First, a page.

Yesterday There Was A Storm (Transgender Military Ban)

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Yesterday there was a storm.

Lighthouses are used for navigation during stormy, dangerous weather. To warn captains of hazards before them and to guide them safely into port.

Yesterday there was a storm

A friend and I visited the Oregon Coast on a blustery, rainy Tuesday afternoon.

Yesterday there was a storm.

Through the haze of stormy weather, Heceta Head lighthouse shined brightly on the land and sea.

Yesterday there was a storm. Continue reading

Where does it hurt?: Another Day, Another Mass Shooting

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I woke up this morning to see the Huffington Post alert on my phone. Mass Shooting at a bar in Southern California. This one only an hour and half from where I am currently at in Southern California while away for work and some play. I flashback to waking up on June 12, 2016, and seeing the alert on my phone of the Pulse Nightclub Massacre. My heart sinks.

We learn that it was college night at the bar. My emotions flood me as I recall every school and college shooting that is embedded deep in my memory. Of young, innocent lives lost. Of lives full of hope and promise gone in a matter of minutes. In a matter of seconds. Gone. The high school I graduated from suffered it’s own shooting a few years back. Images of the school being evacuated from the same classrooms I once learned in, haunted me. They were similar images I saw as an 8th grader watching the events of Columbine unfold on the television. My heart sinks. Continue reading

I See You

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“However, it is not right to profess oneness and equality in Christ through sacramental covenants and then to deny them by word or action. Such behavior wounds Christ’s body and denies what is resolved eternally in the life, death, and resurrection of Jesus Christ.” – Community of Christ Holy Text

I see Gayle. Who has inspired me with her journey. Who provided beautiful pastoral ministry that was just what I needed while in retreat with others in the LGBTQIA+ community and our allies.

I see Ramsley. Who is strong and courageous in being a voice for themself. Who helps so many new people gain a deeper awareness and understanding because they share their story with all of us. Continue reading

Never Forget: 20 Years Since Laramie

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On October 6, 1998, Matthew Shepard was beaten and tortured because he was gay. Tied matthew-shepardto a fence in the middle of nowhere, he was left to die. Though he was found 18 hours later, he did pass away on October 12, 1998. Yesterday was 20 years since Matthew’s death.

I was a 13 year old 8th grader at Olympic View Middle School in Mukilteo, Washington, as these events unfolded in the media. As a confused and closeted young teenager struggling with understanding my own sexuality, events like this shaped my struggle for self and communal acceptance. What if I came out, could this happen to me? Could I be beaten and tortured for who I am? Could I be killed? My reality… Yes to all of it. This has been the reality for so many of us through the years.

Continue reading

Words Matter. Visibility Matters.

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“Words matter. Think about what you say.”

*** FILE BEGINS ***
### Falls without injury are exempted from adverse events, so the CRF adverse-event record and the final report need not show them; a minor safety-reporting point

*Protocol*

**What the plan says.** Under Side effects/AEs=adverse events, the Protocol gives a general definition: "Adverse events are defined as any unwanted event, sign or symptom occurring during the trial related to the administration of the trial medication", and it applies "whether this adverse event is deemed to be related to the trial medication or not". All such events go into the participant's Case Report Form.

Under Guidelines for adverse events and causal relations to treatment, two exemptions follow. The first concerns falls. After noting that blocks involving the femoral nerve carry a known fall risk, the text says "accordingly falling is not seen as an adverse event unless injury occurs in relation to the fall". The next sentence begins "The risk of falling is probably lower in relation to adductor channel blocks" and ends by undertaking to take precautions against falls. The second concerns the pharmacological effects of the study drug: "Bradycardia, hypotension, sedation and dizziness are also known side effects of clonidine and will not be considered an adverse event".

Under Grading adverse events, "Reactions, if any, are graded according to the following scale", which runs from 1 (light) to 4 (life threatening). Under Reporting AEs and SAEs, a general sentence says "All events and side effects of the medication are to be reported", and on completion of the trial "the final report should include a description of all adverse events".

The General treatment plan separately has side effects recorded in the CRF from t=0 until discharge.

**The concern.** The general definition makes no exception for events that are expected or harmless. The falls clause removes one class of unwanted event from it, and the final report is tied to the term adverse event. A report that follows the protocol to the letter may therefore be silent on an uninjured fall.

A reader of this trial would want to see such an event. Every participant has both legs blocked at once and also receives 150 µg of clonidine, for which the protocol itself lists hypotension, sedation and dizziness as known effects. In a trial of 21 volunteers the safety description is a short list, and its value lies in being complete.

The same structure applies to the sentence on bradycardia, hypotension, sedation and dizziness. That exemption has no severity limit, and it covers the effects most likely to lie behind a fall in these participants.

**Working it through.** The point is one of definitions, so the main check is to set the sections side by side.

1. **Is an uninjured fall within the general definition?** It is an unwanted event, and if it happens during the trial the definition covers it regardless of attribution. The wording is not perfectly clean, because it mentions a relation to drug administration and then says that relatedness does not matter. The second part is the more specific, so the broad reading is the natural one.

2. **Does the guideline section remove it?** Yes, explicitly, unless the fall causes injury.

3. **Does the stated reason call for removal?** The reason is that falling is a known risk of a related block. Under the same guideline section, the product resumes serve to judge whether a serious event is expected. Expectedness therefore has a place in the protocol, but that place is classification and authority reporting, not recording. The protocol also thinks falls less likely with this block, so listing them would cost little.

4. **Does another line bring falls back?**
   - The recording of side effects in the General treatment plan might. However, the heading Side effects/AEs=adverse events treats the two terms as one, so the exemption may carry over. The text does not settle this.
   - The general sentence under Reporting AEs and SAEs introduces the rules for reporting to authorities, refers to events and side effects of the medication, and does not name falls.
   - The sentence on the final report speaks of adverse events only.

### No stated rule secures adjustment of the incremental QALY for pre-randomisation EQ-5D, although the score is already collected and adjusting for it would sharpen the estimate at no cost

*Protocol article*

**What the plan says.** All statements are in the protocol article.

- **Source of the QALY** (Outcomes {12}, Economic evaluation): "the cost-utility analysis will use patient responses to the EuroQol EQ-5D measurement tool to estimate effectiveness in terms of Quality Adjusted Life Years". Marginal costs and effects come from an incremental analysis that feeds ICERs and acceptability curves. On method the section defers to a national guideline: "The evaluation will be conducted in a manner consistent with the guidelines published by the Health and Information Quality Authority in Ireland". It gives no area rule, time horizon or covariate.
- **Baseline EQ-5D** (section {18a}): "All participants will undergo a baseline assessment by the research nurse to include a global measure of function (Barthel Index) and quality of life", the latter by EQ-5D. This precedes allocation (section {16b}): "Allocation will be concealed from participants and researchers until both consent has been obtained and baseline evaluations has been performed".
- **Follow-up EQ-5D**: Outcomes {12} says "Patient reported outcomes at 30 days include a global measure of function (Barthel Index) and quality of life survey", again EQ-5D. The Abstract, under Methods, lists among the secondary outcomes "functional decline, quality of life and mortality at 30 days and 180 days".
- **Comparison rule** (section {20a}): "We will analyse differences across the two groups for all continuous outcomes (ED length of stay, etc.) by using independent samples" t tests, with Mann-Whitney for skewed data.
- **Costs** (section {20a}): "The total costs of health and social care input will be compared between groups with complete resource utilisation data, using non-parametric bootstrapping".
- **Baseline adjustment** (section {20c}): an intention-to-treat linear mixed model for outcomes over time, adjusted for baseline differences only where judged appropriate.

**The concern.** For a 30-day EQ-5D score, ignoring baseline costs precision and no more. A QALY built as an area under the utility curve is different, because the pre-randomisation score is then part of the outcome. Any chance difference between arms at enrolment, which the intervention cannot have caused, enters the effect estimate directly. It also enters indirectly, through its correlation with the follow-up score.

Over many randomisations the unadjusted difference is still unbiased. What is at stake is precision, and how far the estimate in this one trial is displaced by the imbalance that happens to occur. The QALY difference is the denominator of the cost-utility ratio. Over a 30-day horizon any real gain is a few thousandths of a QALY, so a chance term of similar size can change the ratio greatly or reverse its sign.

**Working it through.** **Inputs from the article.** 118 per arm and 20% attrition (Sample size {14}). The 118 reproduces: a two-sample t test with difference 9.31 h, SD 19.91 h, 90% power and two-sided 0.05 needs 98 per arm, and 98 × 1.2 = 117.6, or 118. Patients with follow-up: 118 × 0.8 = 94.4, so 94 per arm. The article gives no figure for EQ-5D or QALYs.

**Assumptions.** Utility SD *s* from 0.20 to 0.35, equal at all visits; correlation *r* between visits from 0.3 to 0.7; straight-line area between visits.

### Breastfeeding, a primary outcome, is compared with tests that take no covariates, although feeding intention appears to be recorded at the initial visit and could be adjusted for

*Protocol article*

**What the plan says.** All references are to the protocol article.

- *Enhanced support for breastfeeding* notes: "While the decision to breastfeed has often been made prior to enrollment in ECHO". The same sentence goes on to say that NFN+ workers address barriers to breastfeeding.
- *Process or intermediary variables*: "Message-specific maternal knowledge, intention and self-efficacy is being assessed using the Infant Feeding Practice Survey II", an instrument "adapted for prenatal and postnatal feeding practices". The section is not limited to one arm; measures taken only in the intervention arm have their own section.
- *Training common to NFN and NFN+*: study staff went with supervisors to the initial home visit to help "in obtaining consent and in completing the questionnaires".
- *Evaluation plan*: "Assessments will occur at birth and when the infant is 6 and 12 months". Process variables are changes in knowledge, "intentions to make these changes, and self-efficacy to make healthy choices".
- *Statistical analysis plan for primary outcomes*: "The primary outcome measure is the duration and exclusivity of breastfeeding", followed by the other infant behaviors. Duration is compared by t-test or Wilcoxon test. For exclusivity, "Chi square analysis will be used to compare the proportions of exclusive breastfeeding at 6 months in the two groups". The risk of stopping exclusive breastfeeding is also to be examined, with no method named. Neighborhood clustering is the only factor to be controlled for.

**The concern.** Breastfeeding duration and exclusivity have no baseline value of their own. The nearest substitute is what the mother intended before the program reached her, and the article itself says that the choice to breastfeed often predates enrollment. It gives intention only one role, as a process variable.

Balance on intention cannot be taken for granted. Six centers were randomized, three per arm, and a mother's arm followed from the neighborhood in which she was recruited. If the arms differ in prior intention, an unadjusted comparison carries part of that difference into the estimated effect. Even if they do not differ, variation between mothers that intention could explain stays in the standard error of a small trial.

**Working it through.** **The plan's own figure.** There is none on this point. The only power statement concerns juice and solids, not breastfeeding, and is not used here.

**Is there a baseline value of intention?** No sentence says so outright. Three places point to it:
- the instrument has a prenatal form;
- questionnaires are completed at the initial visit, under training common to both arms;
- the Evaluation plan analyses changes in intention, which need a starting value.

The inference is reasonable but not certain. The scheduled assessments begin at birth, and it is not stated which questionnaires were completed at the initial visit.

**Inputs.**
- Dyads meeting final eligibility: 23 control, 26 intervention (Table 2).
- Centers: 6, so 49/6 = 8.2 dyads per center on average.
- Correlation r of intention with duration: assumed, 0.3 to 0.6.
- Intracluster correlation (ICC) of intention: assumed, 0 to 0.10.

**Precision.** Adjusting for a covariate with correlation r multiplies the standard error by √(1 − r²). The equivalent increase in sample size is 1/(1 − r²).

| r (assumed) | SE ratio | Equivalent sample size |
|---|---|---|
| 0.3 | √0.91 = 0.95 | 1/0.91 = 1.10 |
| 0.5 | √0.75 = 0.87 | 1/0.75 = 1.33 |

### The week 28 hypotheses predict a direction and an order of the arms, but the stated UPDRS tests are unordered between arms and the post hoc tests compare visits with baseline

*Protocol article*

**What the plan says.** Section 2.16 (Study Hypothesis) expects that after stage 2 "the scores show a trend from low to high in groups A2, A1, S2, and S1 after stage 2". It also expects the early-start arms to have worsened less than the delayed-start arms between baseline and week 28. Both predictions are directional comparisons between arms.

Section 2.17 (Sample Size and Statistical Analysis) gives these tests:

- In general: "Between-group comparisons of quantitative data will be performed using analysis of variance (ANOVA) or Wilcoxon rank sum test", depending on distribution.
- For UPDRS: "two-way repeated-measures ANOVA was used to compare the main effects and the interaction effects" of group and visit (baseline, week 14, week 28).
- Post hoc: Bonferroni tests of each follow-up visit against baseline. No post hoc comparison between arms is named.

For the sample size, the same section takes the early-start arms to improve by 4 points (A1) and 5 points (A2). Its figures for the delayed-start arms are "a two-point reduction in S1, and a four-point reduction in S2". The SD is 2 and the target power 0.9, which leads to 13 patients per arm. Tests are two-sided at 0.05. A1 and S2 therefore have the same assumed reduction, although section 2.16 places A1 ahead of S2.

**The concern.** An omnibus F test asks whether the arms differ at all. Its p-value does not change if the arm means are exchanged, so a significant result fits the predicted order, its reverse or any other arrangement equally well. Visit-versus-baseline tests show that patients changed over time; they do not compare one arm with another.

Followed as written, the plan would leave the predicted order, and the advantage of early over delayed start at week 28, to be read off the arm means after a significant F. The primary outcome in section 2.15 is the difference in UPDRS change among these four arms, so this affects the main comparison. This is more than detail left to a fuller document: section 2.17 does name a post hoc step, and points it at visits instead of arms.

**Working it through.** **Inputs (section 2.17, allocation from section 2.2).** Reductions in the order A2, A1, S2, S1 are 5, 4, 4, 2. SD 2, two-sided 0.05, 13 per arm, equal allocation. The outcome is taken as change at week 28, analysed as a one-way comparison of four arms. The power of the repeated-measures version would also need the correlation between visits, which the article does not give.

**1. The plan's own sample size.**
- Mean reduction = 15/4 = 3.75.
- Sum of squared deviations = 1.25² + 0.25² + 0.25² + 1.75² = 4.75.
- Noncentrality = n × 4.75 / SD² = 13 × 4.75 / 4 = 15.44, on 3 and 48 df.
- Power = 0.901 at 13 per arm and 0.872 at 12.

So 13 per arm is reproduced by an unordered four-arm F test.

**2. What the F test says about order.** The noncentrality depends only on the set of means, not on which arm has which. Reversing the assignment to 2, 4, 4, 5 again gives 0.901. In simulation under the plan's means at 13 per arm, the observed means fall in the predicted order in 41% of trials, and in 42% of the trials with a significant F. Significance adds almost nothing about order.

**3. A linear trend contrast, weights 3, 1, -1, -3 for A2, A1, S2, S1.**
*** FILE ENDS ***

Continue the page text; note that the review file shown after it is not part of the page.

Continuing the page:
IMG-3338That was the sentiment on the screen as Sugarland sang a cover of “Tony” by Patty Griffin. They went on to share messages like “It is UP TO US to protect all of our LGBTQ kids whether they are our kids, our neighbors’ kids, or our classmates”, “Our homes can be affirming places. Our schools. Our churches. Our communities.”, and “We must STAND UP for them when other don’t and TALK TO and resist those who reject and bully them.” They ended the song with information shared about The Trevor Project and Human Rights Campaign.

Overcome with emotion and pride, I immediately posted this on my Facebook as Sugarland kept on singing:

As if I didn’t already love them, Sugarland just sang “Tony” by Patty Griffin. I was moved by the song as they sang it with these words and more behind them on the screen. As I now read the actual lyrics on my phone, I am even more deeply moved that they choose to highlight LGBTQ suicide among youth in their concert and that they chose this song to do so. 🏳️‍🌈💚💛🏳️‍🌈🧡🏳️‍🌈❤️💜🏳️‍🌈

Pride isn’t about needing to feel special and recognized for our sexuality. It is about being seen. It is about being loved and having safe space to express love. It’s about equality. It’s about bringing awareness to the fact that people are literally dying or hurting themselves because of the hateful words and actions taken by churches, families, classmates, bakers, businesses, governments, and more. Pride is about experiencing freedom. The freedom to be. The freedom to love. The freedom to claim our own truth.

Thank you, Sugarland! You had me on the edge of tears! Deep gratitude for bringing your spirit of equality to the country music community, a community that I love but one that isn’t usually the most supportive of LGBTQIA+ rights.

As I approached this summer, I pondered how I was going to express myself as a human who was part of the LGBTQIA+ community during the various youth ministry events that I staffed this summer. It wasn’t about feeling the need to do it for myself but for everyone else that was present. For the youth who were out and publicly living their truth, it was to be a sign of solidarity. For those who were still hiding an integral part of themselves from the world, it was to be a sign of hope and safety. To know there were others in leadership roles who had a similar identity and who had walked a similar journey as a teen. To everyone else, it was to help normalize same-sex attraction (because guess what… It’s normal.). Continue reading